Cognitive functioning: supporting people with mental health conditions experiencing cognitive difficulties
Early in 2015 MHCC conducted a study in collaboration with the University of Sydney's Faculty of Health Sciences (Occupational Therapy). The study sought to investigate the knowledge and skills required by the mental health and human services workforce to effectively support and improve outcomes for people with lived experience of mental health conditions living in the community, with particular reference to those experiencing impaired cognitive functioning.
The final document Cognitive functioning: supporting people with mental health conditions represented the literature mapping process undertaken to inform a report and recommendations on the issues and challenges experienced by the community managed sector supporting consumers experiencing cognitive difficulties. Findings from the literature scan suggested that cognitive impairments are often hidden in nature, and cognition should be an important consideration for workers, when supporting people with mental health conditions. The report's findings correlate closely to international research suggesting that cognitive difficulties significantly contribute to poor functional outcomes. Difficulties maintaining work and social connections, living independently and acquiring skills form a large component of the disability experienced by people with mental health conditions, particularly schizophrenia and affective disorders. Evidence also suggests that some medications can have marked cognitive-impairing effects on consumers.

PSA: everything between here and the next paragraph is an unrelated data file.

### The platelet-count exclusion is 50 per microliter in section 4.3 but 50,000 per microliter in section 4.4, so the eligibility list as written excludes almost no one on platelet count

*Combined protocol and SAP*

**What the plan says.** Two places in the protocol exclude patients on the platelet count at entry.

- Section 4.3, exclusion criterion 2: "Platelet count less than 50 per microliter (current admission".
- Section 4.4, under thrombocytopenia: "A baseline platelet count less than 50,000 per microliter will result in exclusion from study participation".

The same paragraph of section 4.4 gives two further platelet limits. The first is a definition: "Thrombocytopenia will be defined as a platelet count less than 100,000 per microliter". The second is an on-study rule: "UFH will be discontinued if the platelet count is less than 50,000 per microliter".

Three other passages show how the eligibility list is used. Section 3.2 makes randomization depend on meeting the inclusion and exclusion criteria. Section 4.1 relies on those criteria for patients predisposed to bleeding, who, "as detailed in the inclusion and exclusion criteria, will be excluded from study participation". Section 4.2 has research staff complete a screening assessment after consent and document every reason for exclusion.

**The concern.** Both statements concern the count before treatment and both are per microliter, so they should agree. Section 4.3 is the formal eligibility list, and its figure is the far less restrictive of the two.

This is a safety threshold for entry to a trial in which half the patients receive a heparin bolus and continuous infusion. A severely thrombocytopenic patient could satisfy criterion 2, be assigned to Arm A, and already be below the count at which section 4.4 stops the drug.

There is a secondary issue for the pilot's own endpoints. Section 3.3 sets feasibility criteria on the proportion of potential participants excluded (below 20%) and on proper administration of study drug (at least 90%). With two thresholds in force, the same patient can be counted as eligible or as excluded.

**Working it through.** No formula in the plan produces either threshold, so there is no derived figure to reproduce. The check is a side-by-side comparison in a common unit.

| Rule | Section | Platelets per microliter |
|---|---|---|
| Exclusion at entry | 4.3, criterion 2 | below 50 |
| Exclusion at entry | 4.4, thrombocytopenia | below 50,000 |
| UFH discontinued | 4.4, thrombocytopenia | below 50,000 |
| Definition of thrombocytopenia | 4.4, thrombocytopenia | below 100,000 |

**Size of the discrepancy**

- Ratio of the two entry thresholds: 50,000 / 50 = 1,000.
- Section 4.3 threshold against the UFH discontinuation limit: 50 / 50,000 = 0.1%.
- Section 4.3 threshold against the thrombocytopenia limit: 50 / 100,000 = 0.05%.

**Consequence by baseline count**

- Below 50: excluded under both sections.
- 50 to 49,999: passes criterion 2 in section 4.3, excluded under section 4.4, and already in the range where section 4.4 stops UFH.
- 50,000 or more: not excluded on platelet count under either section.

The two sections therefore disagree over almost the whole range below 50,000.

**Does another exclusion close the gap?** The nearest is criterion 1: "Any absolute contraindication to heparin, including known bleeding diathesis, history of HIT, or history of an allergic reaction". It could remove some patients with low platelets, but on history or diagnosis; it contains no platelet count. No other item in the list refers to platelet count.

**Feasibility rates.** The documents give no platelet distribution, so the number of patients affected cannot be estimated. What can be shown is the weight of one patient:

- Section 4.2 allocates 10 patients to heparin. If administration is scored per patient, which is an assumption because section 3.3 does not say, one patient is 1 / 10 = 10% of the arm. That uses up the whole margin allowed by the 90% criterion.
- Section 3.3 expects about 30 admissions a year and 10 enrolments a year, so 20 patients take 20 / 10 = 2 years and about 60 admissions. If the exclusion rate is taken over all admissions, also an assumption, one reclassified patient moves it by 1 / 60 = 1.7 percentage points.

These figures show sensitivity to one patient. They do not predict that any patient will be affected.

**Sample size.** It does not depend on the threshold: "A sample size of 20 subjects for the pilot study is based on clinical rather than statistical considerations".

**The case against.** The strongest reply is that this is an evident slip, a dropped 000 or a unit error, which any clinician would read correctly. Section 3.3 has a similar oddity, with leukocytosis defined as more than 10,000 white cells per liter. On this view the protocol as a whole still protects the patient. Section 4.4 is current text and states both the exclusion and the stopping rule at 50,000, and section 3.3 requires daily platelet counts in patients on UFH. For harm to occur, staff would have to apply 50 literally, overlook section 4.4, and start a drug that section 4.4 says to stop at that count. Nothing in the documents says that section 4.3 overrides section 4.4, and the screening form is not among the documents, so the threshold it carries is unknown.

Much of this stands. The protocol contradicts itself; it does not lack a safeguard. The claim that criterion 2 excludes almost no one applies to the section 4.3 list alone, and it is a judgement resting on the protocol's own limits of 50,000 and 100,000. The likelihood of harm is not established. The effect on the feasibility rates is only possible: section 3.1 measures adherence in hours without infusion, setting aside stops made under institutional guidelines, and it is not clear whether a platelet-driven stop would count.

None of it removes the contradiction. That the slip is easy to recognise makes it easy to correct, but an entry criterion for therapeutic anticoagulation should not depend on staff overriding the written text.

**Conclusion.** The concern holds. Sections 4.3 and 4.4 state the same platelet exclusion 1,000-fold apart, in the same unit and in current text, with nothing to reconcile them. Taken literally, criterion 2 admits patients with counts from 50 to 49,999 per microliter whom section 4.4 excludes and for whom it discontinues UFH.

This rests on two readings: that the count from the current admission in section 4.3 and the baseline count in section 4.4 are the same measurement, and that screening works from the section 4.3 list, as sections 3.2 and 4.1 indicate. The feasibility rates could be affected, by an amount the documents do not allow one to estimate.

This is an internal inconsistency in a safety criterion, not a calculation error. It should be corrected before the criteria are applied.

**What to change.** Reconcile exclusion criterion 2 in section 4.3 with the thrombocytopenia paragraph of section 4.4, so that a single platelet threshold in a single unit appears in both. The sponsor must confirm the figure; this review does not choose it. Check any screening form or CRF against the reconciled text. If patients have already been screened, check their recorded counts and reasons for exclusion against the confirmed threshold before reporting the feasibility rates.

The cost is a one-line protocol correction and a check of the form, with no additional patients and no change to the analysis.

A key recommendation from the study was that training and skill development for the community and public mental health and human services workforce is proposed for workers to be better equipped with the skills and competences to:
- Identify and recognise when their clients are experiencing cognitive difficulties and how this may impact on their functional abilities
- Utilise strategies to assist clients who may be experiencing cognitive difficulties in the areas of attention, memory, planning and organisation, to undertake daily activities and maintain independent living.
September 2016 Update
The project has progressed through collaboration with Marathon Health, a Primary Health Network in Western NSW to deliver on these recommendations.
MHCC have developed a training module which was launched at TheMHs 2017. It sets out to deliver on a number of learning outcomes including: understanding the complex relationship between mental illness and cognitive function, and the relationship between different ‘lifestyle’ factors and cognitive functioning. The training also aims to help workers recognise when a person is experiencing cognitive challenges and how they impact everyday functioning; when a cognitive assessment may be required and how they may use results and recommendations to tailor support plans. Similarly, the training provides approaches to work collaboratively with a person to identify their recovery goals and select tailored strategies that reflect their cognitive needs, and apply principles that support learning strategies for improved function.
Cognitive difficulties affect many areas of a person's daily functioning and are a barrier to independent living. Learn how to recognise when a person is experiencing cognitive challenges and how to work collaboratively with a person to support them to identify recovery goals and select tailored strategies.
This course enables workers to support individuals to significantly improve long-term outcomes that align with recovery goals and personal values, a vital focus in the emerging NDIS environment.
The paper from TheMHs describing this innovative professional development training module ‘Cognitive Functioning for Recovery’is available here.
For more information, on the project contact Corinne Henderson, Senior Policy Advisor, at firstname.lastname@example.org